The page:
BAGHDAD (AFP) – Iraq’s general election saw a strong turnout of at least 50 percent in most areas, initial forecasts showed Monday, even after rocket, mortar and bomb attacks had already killed 38 people.
Millions voted in the poll, winning international praise for their courage and determination in a crunch test of the war-shattered nation’s young democracy less than six months before American combat troops quit the country.
US President Barack Obama paid tribute to all those who cast ballots in the nationwide poll on Sunday, the second parliamentary election since US-led forces ousted dictator Saddam Hussein in 2003.
“I have great respect for the millions of Iraqis who refused to be deterred by acts of violence, and who exercised their right to vote,” Obama said in his first reaction to the ballot. Related article: Iraqis vote ‘without fear’
His comments came at the end of voting on a warm spring day that saw long queues at polling stations in Baghdad, in Sunni towns that mostly boycotted the 2005 parliamentary vote, and elsewhere across the country.
The Independent High Electoral Commission (IHEC) said in preliminary estimates that voter turnout was 50 percent or more in all but one of the 16 provinces it was able to provide figures for.
Turnout was strongest, 76 percent, in Arbil, capital of Iraq’s autonomous northern Kurdish region, and in the disputed province of Kirkuk, 70 percent, which is at the centre of a battle for control between Arabs and Kurds. Related article: Kurds vote timidly for change
The Sunni stronghold provinces of Nineveh — 65 percent — and Anbar — 64 percent — were not far behind, according to data compiled late Sunday, IHEC officials told AFP.
Full election results are not expected until March 18, and after that it will likely take months of horsetrading before a new government is formed as no single political bloc is set to emerge dominant from the vote.
The United Nations praised voters and election organisers, while urging caution about premature predictions of the outcome.
“This day has been a triumph of reason over confrontation and violence,” Ad Melkert, the UN’s envoy to Iraq told reporters in Baghdad on Sunday.
“The polling process was well-organised, orderly… and polling procedures were properly applied,” he said after visiting voting centres in the Iraqi capital and the northern city of Kirkuk.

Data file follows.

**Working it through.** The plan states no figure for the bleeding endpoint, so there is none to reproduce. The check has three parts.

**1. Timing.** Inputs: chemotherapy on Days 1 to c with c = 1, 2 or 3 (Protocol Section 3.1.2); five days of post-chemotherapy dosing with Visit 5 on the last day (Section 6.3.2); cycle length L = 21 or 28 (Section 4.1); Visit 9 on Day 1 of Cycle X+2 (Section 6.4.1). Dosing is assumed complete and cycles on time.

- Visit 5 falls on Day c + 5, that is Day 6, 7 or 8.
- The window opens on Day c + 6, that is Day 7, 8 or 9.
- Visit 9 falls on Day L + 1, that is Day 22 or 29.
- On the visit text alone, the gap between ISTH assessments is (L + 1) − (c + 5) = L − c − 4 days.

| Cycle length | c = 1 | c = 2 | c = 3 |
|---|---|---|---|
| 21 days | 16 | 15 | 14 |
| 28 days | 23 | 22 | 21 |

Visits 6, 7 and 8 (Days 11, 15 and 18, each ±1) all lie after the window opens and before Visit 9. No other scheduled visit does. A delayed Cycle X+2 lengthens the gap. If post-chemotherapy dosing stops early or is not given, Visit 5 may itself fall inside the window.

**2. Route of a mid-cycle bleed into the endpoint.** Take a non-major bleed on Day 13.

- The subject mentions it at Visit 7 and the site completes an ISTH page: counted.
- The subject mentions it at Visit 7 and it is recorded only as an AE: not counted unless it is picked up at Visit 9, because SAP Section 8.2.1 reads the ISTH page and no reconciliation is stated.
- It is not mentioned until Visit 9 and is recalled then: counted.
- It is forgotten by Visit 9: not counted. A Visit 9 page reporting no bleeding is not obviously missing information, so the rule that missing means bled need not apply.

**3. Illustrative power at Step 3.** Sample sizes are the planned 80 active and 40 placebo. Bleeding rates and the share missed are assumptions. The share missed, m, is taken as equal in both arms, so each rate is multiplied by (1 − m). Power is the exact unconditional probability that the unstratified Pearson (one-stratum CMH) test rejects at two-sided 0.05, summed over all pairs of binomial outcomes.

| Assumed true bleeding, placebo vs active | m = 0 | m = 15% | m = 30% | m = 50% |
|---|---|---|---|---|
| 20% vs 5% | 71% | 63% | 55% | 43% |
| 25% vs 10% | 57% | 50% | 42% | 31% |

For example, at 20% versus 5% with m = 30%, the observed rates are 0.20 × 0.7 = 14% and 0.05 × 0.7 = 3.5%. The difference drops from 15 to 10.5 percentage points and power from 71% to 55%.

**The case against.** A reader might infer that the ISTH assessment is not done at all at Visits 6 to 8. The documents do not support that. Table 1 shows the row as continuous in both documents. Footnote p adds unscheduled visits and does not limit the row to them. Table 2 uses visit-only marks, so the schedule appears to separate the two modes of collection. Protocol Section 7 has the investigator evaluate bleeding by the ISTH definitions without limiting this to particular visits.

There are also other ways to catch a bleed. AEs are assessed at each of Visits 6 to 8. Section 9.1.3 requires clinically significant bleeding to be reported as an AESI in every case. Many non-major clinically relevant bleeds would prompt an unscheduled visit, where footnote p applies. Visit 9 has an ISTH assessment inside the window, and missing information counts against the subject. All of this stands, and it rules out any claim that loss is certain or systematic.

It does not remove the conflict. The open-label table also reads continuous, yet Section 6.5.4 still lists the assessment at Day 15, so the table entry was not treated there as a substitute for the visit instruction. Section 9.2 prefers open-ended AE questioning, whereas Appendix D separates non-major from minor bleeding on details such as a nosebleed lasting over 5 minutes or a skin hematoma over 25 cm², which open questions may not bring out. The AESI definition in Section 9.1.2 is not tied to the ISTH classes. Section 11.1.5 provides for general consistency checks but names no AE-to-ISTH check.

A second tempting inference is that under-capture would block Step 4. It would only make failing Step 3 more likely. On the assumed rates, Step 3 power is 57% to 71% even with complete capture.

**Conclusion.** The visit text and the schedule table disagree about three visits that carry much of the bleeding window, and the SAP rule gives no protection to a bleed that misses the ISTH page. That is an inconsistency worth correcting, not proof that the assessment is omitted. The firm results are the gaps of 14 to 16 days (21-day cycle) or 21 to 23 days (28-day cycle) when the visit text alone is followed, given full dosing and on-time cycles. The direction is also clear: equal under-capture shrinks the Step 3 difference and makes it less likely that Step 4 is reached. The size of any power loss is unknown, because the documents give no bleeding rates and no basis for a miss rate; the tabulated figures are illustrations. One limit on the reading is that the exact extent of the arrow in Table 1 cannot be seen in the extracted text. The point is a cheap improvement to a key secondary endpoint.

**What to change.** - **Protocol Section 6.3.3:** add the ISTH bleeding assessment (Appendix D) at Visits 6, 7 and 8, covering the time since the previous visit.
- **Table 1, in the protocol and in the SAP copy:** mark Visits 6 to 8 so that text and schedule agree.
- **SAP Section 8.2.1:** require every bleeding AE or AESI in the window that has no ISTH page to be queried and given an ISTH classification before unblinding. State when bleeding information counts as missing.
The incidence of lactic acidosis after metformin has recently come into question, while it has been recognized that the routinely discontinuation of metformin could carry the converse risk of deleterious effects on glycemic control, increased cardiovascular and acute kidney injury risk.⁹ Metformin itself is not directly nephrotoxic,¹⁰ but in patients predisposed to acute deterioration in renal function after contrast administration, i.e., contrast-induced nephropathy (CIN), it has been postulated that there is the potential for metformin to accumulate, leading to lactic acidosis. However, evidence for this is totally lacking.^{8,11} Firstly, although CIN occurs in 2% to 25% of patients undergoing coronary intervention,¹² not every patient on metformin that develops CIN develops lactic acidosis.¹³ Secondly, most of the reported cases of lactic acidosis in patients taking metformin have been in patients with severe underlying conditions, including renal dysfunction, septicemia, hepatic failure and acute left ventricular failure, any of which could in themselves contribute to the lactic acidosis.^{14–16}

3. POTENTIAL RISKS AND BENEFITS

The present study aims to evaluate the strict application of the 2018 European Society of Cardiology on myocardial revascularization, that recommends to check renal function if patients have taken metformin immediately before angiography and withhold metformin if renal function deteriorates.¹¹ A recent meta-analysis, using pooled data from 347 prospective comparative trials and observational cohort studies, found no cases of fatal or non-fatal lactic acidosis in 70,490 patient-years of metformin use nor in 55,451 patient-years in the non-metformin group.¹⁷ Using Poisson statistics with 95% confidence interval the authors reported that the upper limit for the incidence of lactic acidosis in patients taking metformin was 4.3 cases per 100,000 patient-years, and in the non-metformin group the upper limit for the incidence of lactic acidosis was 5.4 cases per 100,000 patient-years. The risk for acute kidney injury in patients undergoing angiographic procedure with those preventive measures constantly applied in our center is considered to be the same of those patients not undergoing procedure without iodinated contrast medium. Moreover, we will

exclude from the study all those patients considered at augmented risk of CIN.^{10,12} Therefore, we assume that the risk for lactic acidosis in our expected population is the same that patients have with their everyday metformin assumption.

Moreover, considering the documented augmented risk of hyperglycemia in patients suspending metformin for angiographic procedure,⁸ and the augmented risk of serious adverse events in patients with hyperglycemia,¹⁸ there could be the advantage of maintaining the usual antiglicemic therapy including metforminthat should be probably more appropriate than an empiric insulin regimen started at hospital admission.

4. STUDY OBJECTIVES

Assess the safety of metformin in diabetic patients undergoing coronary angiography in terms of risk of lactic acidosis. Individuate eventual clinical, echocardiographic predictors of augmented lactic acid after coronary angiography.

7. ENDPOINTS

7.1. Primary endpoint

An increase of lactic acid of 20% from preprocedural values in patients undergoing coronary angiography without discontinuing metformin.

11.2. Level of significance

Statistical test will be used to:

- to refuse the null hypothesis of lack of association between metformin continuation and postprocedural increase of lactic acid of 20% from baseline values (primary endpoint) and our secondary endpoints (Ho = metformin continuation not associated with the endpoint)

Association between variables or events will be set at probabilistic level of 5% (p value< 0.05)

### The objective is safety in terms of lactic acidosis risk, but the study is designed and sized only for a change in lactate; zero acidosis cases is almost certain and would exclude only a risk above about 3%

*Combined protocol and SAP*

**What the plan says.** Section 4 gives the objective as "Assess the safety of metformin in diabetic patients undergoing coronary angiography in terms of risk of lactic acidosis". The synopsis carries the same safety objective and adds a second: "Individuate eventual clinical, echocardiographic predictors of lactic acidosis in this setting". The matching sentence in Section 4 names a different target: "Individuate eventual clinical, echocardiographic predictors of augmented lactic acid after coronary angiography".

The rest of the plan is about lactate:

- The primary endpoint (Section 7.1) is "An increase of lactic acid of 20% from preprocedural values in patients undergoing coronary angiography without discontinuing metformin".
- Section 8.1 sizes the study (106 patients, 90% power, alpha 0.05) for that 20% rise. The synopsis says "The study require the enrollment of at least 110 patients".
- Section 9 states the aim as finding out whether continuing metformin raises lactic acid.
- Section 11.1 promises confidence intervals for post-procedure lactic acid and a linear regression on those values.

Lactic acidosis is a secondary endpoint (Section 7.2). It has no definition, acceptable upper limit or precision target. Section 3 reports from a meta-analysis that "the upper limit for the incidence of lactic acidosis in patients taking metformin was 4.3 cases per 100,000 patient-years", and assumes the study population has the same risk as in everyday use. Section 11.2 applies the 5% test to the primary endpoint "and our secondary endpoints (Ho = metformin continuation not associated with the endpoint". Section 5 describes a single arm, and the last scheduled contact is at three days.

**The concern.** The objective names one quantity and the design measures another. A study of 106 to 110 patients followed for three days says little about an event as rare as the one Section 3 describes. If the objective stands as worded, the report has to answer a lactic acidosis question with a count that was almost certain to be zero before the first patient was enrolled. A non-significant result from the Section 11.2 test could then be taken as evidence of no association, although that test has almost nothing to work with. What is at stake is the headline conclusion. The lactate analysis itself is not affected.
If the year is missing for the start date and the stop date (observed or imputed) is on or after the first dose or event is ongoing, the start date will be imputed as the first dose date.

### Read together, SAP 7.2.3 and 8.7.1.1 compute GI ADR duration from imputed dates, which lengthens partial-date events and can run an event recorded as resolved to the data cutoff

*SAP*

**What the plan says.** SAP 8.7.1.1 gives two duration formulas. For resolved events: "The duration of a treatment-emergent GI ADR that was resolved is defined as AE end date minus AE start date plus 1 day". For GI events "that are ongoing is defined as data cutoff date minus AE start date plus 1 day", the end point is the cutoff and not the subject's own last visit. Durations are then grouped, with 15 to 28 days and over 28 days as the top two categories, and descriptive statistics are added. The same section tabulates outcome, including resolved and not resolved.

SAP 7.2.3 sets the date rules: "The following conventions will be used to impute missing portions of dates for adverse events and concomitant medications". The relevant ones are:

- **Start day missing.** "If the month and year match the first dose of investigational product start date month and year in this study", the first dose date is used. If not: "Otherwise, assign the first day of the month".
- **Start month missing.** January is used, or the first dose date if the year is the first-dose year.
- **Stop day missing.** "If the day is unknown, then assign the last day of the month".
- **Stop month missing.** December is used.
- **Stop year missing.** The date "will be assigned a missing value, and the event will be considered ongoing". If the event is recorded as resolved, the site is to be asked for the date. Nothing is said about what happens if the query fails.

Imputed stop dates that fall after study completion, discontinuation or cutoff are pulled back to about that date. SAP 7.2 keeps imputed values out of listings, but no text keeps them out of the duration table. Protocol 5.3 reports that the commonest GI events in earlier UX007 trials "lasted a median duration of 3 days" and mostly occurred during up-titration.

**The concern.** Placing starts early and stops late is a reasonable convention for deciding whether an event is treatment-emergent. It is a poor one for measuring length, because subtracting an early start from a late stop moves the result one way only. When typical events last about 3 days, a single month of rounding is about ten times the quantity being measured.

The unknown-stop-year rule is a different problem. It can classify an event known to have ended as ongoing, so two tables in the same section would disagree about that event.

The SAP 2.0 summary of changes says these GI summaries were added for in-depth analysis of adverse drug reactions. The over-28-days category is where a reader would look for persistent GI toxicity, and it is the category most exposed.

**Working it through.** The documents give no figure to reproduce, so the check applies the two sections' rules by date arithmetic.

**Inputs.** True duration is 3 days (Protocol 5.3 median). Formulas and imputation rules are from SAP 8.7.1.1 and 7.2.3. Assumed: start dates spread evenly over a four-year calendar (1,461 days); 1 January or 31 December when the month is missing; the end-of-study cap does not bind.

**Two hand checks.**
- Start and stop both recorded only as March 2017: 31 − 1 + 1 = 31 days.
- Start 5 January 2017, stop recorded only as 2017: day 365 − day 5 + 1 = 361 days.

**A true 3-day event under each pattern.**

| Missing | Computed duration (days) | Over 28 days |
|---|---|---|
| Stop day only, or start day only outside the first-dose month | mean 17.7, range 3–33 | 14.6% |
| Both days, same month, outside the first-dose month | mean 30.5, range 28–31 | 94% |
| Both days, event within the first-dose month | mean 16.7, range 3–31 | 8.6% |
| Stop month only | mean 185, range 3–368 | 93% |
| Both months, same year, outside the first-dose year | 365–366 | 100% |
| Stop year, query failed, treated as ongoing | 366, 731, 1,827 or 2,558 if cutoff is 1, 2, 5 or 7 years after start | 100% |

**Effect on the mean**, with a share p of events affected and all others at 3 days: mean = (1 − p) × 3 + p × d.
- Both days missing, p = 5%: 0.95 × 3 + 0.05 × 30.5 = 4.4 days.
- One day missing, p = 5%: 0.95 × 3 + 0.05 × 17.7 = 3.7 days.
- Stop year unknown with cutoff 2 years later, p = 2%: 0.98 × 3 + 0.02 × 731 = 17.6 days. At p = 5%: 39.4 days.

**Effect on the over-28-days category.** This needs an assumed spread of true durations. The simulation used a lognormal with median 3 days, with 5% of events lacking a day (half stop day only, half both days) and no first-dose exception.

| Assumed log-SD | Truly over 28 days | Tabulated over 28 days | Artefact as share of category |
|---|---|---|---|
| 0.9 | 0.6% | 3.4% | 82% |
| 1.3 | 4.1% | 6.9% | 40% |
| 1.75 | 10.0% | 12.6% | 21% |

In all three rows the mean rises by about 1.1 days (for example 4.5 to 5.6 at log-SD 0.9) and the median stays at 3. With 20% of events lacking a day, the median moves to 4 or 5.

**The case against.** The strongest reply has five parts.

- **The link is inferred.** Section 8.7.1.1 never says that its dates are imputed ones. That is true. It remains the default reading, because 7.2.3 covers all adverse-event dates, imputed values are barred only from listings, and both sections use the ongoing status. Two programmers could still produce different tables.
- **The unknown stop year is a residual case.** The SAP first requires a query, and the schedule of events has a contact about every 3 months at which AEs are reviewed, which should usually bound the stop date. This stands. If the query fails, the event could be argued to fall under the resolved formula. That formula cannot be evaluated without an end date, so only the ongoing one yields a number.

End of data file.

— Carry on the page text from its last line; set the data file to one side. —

Baghdad bore the brunt of Sunday’s violence, with around 70 mortars raining down on mostly Sunni areas.
The cities of Fallujah, Baquba, Samarra and several other areas were also hit by mortar rounds or bombs, many of them exploding near polling stations.
Twenty-five of the dead perished when a rocket flattened a residential building in the north of the capital, and all the other deaths were in or near the city.
A total of 110 people were wounded in the attacks, which came despite the 200,000 police and soldiers deployed in Baghdad and hundreds of thousands more across the country.
An Al-Qaeda group, which sees the election as validating the Shiite-led government and the US occupation, warned Friday that anyone voting ran the risk of being attacked, heightening an already tense security situation.
Prime Minister Nuri al-Maliki said the attacks “are only noise to impress voters but Iraqis are a people who love challenges and you will see that this will not damage their morale.”
Sunni Arabs boycotted nationwide polls in 2005 in protest at the rise to power of the nation’s long-oppressed Shiite majority. Factfile: Iraq
That boycott deepened the sectarian divide and heightened unrest that killed tens of thousands of Iraqis in the aftermath of the 2003 invasion and which has only eased in the past two years. Related article: Key dates since US-lead invasion
Washington hopes the election will bolster Iraq’s democracy, making it a beacon in a region where free and fair elections are the exception, and pave the way to a smooth pullout of American troops.
Maliki, the Shiite head of the State of Law Alliance, is bidding to become the first Iraqi voted back into office at the will of the people who for decades had no choice but Saddam’s Baath Party.
His opponents include Iyad Allawi, a Shiite former prime minister who heads the Iraqiya list, a rival secular coalition that has strong support in Sunni areas, who on Sunday criticised the conduct of election organisers.
“I demand a wide investigation from the new parliament and all senior members of the IHEC should be made accountable,” said Allawi.